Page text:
As the second anniversary of Russia’s full-scale invasion of Ukraine approaches, and with a new military leadership team in kyiv, Ukrainian soldiers find themselves on the defensive across the eastern front line.
A series of reports on social media and national television over the weekend paint a picture that the Russians continue to throw large numbers of men into battle and further intensify their use of drones, which it is now clear are one of the key weapons on the battlefield.
Avdiivka, northwest of the city of Donetsk, remains the scene of some of the heaviest fighting as Russian forces continue their advance from the north toward the city center.
Mapping site DeepState has shown a series of Russian advances in recent days and now puts Moscow’s fighters in control of part of the railway line just north of the city station.
The commander of southern Ukraine forces, Oleksandr Tarnavskyi, said on Saturday that his logistics teams were still able to bring supplies to the city and that he was rotating new fighters into the battle, as well as setting up additional firing positions.
Still, the mapping site DeepState suggests that Russian forces may be no more than several hundred meters from the main supply route into the city.
Serhii Tsekhotskyi, an officer with the 59th Separate Motorized Infantry Brigade, told Ukrainian television that Russia was deploying large numbers of troops to the battle for Avdiivka. Many were being killed, he insisted.
“They don’t forgive their people, so we have a lot of work to do,” he said.
He also drew attention once again to the prevalence of drones, reporting that in a single day some 70 bombs were dropped from Russian unmanned aerial vehicles on brigade positions in the city.
“His actions [of drones] “They are replenishing themselves, constantly improving their unmanned aerial vehicles and also using electronic warfare,” he said.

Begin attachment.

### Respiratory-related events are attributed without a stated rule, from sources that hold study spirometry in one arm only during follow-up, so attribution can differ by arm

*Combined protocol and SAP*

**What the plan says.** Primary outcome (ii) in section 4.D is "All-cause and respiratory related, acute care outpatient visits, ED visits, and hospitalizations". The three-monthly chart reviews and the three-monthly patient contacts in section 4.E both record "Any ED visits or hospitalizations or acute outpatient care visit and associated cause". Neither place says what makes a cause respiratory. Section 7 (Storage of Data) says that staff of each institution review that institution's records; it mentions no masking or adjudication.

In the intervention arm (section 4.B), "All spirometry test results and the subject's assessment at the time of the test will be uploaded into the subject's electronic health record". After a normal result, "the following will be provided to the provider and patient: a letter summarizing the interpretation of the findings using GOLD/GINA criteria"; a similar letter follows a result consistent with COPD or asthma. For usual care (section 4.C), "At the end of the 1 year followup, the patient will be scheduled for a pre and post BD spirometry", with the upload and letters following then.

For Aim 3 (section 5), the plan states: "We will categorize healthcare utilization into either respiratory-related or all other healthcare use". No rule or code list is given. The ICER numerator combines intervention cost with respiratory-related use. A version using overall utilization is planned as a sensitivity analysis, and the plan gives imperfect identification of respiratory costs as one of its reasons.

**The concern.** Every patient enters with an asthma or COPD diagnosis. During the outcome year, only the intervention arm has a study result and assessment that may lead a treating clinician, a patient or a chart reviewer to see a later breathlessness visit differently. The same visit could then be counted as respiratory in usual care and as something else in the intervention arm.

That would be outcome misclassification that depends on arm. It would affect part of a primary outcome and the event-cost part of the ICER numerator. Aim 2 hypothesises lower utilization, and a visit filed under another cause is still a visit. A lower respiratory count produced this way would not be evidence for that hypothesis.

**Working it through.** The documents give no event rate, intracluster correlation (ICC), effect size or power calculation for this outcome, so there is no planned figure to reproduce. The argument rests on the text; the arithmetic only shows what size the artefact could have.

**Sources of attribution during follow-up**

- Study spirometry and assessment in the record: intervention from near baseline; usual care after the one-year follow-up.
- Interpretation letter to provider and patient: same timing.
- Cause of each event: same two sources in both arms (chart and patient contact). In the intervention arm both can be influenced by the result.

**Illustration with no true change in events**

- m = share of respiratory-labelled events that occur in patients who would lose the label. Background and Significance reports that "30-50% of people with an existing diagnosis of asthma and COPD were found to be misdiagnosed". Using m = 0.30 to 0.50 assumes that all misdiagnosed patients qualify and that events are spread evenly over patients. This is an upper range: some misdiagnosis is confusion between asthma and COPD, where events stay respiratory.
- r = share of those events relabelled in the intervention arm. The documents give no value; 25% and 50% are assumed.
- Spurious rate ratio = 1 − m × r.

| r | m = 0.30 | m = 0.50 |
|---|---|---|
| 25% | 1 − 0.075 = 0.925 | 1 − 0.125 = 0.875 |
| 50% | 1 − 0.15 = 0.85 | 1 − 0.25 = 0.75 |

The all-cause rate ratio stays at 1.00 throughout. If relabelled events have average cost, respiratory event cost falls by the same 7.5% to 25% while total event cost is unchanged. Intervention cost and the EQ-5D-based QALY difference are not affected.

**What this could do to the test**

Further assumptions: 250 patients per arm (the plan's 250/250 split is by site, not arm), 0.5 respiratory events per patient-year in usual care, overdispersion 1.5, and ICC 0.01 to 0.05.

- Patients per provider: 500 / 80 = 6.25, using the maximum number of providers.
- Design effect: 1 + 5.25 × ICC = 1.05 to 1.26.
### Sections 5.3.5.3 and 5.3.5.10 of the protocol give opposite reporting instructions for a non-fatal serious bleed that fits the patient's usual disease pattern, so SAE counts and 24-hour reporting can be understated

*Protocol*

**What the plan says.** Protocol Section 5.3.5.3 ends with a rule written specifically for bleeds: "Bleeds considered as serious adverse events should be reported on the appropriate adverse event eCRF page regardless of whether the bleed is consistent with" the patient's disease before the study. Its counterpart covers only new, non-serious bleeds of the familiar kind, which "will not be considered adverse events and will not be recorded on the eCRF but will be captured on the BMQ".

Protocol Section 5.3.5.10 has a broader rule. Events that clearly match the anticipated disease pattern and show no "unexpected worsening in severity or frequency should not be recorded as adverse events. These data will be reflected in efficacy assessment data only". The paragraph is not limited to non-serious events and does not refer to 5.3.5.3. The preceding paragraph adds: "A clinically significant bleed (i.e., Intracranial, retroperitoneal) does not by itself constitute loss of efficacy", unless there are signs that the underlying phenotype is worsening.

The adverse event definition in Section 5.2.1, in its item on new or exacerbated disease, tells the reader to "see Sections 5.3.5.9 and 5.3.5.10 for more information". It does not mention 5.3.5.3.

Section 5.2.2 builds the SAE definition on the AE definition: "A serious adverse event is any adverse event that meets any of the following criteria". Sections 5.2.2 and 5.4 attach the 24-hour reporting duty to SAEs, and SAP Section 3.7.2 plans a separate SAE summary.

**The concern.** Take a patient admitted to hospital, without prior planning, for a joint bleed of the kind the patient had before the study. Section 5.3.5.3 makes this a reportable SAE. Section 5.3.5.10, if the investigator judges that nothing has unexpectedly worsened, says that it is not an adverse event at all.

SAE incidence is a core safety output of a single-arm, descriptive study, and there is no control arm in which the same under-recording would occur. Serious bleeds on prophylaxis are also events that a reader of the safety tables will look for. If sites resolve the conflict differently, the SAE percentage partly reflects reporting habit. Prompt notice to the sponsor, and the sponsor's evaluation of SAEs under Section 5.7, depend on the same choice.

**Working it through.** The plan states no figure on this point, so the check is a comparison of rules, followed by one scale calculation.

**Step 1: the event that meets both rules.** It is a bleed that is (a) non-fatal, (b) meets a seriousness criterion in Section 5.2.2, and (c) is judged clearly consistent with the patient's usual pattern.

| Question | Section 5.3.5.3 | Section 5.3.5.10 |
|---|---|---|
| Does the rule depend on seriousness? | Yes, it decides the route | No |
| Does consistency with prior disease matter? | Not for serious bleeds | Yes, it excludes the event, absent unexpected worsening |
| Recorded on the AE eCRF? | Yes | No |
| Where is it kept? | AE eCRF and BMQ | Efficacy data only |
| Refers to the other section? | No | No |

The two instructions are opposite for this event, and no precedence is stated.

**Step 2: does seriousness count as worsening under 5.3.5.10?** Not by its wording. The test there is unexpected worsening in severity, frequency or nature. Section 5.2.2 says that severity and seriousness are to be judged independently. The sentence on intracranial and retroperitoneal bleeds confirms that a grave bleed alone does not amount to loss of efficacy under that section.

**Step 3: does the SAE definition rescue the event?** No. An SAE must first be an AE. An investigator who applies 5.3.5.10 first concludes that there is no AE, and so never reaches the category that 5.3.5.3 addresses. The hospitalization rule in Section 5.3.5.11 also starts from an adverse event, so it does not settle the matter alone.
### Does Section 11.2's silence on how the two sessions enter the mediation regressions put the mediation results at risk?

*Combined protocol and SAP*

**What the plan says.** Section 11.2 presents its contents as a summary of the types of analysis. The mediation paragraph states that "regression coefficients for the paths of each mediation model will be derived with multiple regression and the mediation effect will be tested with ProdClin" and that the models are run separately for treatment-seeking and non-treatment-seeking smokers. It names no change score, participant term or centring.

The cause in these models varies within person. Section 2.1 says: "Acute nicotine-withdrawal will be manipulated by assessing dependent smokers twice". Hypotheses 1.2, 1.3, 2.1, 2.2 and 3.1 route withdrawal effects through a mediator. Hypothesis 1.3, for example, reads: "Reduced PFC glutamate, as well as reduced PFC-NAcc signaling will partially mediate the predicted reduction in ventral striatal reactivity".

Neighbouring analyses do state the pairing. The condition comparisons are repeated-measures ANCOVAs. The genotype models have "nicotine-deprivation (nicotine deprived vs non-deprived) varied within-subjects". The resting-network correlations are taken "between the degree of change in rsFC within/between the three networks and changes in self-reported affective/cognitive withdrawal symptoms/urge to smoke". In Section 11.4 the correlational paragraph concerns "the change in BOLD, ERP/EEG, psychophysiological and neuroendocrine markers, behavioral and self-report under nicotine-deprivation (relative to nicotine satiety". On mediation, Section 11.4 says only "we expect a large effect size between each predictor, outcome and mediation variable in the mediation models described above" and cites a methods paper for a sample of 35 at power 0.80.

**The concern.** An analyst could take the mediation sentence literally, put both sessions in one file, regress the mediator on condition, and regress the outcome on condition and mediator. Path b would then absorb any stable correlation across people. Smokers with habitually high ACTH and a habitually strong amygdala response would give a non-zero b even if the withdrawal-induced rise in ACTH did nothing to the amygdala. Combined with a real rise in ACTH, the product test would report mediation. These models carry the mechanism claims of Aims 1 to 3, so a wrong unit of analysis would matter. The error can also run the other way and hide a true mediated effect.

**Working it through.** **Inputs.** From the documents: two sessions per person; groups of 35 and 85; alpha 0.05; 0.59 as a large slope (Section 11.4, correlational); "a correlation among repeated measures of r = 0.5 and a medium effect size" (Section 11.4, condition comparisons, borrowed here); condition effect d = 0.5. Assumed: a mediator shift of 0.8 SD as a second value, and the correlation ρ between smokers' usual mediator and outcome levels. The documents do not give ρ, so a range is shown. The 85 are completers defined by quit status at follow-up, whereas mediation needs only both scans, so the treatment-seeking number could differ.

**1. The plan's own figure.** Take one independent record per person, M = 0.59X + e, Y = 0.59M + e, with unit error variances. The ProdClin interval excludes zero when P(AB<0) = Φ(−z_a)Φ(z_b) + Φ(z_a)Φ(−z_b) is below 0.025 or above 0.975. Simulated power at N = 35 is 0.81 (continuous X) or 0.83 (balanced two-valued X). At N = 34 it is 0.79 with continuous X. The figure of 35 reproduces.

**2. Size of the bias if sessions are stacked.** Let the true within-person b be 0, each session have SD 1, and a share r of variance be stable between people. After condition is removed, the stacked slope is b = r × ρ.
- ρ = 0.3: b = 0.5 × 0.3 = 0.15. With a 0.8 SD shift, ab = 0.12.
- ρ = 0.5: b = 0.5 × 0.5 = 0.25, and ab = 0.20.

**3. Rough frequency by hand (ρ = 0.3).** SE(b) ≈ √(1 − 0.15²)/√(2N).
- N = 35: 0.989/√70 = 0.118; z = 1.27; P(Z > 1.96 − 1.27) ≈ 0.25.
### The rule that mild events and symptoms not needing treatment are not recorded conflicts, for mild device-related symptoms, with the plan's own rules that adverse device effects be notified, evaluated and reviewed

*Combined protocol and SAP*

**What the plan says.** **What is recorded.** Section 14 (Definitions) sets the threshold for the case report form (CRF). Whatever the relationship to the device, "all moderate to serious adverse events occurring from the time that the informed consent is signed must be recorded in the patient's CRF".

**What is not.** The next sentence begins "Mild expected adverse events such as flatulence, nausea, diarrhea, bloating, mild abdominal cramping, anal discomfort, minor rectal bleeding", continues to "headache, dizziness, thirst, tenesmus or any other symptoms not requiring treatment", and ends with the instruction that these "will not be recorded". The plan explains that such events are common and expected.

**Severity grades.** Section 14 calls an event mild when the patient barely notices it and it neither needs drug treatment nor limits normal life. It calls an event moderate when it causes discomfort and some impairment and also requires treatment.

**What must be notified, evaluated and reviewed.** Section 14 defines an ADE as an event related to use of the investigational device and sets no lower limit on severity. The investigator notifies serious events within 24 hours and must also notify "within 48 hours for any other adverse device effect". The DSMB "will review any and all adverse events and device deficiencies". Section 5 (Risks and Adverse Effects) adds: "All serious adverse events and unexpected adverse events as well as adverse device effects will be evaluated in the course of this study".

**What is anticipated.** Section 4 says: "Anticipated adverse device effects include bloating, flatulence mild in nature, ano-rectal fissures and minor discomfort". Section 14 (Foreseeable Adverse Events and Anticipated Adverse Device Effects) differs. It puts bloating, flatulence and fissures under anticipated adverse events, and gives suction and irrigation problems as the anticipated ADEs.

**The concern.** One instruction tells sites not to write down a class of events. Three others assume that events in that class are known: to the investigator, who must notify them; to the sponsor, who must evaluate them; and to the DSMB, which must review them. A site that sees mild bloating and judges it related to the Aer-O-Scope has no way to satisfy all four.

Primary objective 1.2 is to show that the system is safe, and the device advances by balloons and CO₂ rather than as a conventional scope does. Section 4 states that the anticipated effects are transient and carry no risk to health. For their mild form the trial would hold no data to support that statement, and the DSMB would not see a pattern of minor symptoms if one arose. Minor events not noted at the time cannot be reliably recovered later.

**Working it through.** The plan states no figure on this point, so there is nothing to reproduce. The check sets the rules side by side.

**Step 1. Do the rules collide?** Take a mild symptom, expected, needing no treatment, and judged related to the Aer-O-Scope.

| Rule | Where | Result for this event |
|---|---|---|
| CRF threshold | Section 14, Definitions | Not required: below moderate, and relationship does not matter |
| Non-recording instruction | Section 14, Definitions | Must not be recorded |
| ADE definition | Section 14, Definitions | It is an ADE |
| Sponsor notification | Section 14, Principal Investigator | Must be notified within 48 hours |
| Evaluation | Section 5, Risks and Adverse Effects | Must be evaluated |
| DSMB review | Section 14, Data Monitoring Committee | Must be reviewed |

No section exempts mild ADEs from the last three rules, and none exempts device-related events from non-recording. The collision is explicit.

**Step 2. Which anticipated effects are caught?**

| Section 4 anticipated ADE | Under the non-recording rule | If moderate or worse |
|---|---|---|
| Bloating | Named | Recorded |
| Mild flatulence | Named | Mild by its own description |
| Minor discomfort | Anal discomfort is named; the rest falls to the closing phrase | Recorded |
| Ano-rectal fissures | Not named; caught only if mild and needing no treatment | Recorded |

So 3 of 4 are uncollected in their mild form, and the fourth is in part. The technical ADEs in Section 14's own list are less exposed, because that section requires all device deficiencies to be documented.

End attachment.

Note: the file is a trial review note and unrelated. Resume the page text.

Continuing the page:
Both sides are locked in technological competition with each other, developing increasingly sophisticated drones as well as refining jamming capabilities designed to disable incoming UAVs.
Reports from Russian military bloggers paint a similar picture of slow but steady advance by Russian forces inside Avdiivka, although they emphasize that some of the city’s key locations, including the massive coke plant at the city’s northwestern edge, They remain in Ukrainian hands.
“Military officers on the ground report that there is no need to rush with victory speeches,” wrote one such blogger, Boris Rozhin.
Just as Bakhmut took on enormous symbolic importance a year ago, when Russian forces closed in on the city, destroying it in the process, Avdiivka appears to have taken on a similar meaning.
Located just a few kilometers north of Donetsk airport, captured by Russian forces in early 2015 after months of heavy periodic fighting, Avdiivka has been firmly in Moscow’s sights ever since. A few weeks before the Russian presidential election, his possible capture has taken on even greater value.
A challenge for the new boss